Assessment of intake from the diet
van Klaveren, J.
Exposure assessment is one of the key parts of the risk assessment process. Only intake of toxicologically significant amounts can lead to adverse health effects even for a relatively toxic substance. In the case of chemicals in foods this is based on three major aspects: (i) how to determine quantitatively the presence of a chemical in individual foods and diets, including its fate during the processes within the food production chain; (ii) how to determine the consumption patterns of the individual foods containing the relevant chemicals; (iii) how to integrate both the likelihood of consumers eating large amounts of the given foods and of the relevant chemical being present in these foods at high levels. The techniques used for the evaluation of these three aspects have been critically reviewed in this paper to determine those areas where the current approaches provide a solid basis for assessments and those areas where improvements are needed or desirable. For those latter areas, options for improvements are being suggested, including, for example, the development of a pan-European food composition database, activities to understand better effects of processing on individual food chemicals, harmonisation of food consumption survey methods with the option of a regular pan-European survey, evaluation of probabilistic models and the development of models to assess exposure to food allergens. In all three areas, the limitations of the approaches currently used lead to uncertainties which can either cause an over- or underestimation of real intakes and thus risks. Given these imprecisions, risk assessors tend to build in additional uncertainty factors to avoid health-relevant underestimates. This is partly done by using screening methods designed to look for "worst case" situations. Such worse case assumptions lead to intake estimates that are higher than reality. These screening methods are used to screen all those chemicals with a safe intake distribution. For chemicals with a potential risk, more information is needed to allow more refined screening or even the most accurate estimation. More information and more refined methods however, require more resources. The ultimate aims are: (1) to obtain appropriate estimations for the presence and quantity of a given chemical in a food and in the diet in general: (2) to assess the consumption patterns for the foods containing these substances, including especially those parts of the population with high consumption and thus potentially high intakes; and (3) to develop and apply tools to predict reliably the likelihood of high end consumption with the presence of high levels of the relevant substances. It has thus been demonstrated that a tiered approach at all three steps can be helpful to optimise the use of the available resources: if relatively crude tools - designed to provide a "worst case" estimate - do not suggest a toxicologically significant exposure (or a relevant deficit of a particular nutrient) it may not be necessary to use more sophisticated tools. These will be needed if initially high intakes are indicated for at least parts of the population. Existing pragmatic approaches are a first crude step to model food chemical intake. It is recommended to extend, refine and validate this approach in the near future. This has to result in a cost-effective exposure assessment system to be used for existing and potential categories of chemicals. This system of knowledge (with information on sensitivities, accuracy, etc.) will guide future data collection. © 2002 ILSI. Published by Elsevier Science Ltd. All rights reserved.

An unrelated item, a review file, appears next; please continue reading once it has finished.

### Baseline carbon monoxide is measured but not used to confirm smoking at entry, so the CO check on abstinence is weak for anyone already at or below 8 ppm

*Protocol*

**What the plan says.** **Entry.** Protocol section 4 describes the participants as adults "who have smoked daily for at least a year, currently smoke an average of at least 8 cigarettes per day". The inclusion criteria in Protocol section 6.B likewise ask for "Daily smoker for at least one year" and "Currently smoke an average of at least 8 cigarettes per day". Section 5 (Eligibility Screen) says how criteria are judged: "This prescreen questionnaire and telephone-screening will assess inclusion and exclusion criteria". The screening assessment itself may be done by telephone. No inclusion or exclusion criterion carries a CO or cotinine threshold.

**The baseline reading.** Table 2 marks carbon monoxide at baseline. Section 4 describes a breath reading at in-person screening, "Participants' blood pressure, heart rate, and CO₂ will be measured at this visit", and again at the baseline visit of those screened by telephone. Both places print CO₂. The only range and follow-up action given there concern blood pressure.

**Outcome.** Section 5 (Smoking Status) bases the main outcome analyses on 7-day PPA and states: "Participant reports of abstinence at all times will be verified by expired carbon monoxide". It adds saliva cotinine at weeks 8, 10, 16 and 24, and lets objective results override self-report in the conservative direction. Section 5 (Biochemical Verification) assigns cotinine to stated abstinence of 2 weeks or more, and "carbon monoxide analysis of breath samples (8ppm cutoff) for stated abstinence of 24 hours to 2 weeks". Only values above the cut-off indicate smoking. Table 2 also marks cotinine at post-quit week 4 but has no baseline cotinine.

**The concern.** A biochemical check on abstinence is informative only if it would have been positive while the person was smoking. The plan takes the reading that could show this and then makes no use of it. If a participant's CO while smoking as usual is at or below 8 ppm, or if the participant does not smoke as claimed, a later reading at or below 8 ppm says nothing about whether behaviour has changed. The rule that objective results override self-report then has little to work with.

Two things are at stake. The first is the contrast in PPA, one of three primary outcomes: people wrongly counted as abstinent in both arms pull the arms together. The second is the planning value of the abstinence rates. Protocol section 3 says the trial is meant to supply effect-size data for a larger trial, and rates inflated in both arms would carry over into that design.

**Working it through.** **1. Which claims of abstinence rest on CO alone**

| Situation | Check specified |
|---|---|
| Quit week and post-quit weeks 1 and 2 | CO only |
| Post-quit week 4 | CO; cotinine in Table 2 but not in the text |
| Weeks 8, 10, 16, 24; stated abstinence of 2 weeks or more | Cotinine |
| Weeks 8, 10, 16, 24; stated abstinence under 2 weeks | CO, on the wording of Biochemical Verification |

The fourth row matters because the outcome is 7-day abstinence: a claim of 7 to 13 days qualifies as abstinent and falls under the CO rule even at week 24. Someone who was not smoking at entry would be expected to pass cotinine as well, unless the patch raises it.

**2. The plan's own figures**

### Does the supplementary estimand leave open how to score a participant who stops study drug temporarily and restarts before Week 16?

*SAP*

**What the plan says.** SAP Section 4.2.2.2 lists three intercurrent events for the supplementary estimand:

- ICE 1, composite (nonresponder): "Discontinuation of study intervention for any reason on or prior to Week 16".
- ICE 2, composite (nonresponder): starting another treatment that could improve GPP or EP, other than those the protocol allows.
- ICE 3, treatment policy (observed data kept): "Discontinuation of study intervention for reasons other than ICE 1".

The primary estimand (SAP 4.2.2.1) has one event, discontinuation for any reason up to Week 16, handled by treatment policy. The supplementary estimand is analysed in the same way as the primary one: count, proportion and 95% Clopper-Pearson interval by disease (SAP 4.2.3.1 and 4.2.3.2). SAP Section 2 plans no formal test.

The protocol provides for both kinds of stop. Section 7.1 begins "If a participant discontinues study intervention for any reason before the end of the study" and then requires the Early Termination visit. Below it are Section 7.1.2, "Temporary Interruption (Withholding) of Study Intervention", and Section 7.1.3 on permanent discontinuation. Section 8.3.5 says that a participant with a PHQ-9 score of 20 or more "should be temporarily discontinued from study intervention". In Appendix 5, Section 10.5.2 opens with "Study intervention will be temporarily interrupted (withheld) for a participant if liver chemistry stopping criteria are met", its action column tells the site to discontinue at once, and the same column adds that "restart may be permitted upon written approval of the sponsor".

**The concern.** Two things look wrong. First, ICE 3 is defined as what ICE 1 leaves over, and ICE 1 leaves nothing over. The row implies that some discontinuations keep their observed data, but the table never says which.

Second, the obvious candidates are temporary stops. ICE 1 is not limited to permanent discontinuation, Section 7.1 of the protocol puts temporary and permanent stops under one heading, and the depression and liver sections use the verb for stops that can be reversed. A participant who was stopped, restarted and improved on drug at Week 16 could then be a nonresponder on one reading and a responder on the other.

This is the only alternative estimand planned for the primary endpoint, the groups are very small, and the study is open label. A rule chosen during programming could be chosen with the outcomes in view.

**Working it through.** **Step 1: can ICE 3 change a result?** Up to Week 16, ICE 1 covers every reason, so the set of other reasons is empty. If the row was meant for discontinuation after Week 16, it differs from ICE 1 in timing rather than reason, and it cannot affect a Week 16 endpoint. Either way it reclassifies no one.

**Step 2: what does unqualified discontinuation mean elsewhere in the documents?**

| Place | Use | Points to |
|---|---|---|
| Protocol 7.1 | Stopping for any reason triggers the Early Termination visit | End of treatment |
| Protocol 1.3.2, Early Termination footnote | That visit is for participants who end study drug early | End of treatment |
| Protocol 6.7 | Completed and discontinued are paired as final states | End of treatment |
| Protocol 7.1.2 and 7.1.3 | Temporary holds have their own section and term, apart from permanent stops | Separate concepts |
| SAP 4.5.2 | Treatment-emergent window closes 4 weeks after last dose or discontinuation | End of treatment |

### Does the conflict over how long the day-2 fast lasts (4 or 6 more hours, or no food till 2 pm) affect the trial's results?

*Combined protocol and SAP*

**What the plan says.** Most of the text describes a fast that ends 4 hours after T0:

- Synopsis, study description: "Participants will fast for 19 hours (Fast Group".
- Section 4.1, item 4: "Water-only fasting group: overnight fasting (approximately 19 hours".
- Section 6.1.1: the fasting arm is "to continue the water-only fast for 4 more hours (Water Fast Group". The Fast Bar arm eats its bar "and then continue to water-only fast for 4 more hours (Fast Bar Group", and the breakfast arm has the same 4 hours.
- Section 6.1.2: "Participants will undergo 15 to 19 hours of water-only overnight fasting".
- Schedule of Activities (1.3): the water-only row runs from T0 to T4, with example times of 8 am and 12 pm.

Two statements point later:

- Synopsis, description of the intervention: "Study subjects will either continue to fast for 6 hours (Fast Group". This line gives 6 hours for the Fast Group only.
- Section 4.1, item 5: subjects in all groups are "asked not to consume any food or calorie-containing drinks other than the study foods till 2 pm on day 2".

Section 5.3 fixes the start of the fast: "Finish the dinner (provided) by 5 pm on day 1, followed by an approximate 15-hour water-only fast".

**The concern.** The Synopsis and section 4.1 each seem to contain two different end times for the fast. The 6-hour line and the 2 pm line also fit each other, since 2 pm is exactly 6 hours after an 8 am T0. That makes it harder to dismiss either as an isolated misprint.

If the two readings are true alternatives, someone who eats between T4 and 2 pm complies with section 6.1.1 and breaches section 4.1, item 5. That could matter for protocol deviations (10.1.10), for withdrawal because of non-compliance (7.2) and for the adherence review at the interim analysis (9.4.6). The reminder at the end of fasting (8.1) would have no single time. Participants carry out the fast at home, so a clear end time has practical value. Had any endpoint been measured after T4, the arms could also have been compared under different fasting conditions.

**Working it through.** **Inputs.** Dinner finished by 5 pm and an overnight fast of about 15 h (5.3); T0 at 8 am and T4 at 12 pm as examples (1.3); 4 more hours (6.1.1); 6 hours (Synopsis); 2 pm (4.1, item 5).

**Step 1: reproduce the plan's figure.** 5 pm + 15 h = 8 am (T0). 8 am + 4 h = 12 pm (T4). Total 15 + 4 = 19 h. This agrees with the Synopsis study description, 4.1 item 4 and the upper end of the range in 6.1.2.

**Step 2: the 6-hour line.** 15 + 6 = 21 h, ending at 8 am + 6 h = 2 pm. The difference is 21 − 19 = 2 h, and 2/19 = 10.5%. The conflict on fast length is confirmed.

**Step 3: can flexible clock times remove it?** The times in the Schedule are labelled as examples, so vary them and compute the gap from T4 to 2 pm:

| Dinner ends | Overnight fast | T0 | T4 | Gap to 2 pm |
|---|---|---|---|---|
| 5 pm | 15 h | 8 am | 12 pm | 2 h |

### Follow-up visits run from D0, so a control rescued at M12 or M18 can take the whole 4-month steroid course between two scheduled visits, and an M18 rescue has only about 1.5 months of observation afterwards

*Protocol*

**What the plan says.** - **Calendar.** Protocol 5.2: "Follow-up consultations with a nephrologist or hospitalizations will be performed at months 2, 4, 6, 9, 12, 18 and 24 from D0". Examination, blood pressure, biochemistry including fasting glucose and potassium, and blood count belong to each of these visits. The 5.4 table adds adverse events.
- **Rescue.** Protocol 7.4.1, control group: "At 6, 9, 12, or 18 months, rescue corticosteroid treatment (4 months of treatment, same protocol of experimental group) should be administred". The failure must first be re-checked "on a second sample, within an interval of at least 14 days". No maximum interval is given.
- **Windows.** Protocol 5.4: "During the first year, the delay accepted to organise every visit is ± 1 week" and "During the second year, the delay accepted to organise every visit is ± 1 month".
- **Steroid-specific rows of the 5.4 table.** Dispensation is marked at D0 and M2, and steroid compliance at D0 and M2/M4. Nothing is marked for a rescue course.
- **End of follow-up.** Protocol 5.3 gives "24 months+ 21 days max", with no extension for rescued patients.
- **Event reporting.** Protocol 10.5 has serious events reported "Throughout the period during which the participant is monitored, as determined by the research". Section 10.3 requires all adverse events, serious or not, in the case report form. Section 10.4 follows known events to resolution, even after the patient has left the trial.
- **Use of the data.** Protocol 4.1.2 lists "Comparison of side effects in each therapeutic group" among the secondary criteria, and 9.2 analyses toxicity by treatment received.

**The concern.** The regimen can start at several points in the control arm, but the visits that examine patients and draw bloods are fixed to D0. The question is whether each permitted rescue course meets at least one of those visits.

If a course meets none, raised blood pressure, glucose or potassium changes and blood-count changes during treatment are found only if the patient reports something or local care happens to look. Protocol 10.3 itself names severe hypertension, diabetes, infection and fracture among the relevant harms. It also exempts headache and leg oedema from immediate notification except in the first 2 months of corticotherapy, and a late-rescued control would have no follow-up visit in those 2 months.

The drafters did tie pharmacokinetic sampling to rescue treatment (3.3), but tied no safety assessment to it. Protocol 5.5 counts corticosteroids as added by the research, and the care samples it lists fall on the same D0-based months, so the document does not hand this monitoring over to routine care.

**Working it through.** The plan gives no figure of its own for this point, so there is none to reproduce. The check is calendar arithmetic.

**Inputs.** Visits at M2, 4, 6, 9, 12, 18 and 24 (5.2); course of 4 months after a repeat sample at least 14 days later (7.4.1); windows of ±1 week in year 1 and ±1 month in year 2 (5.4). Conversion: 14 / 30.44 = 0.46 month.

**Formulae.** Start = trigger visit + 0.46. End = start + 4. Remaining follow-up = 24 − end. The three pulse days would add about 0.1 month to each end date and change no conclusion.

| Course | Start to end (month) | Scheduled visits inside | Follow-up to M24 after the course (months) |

To reference this document use:
Food and Chemical Risk Analysis
Concentration of chemicals in food
cost effectiveness analysis
Food and Chemical Toxicology, 40 (2-3), 327-385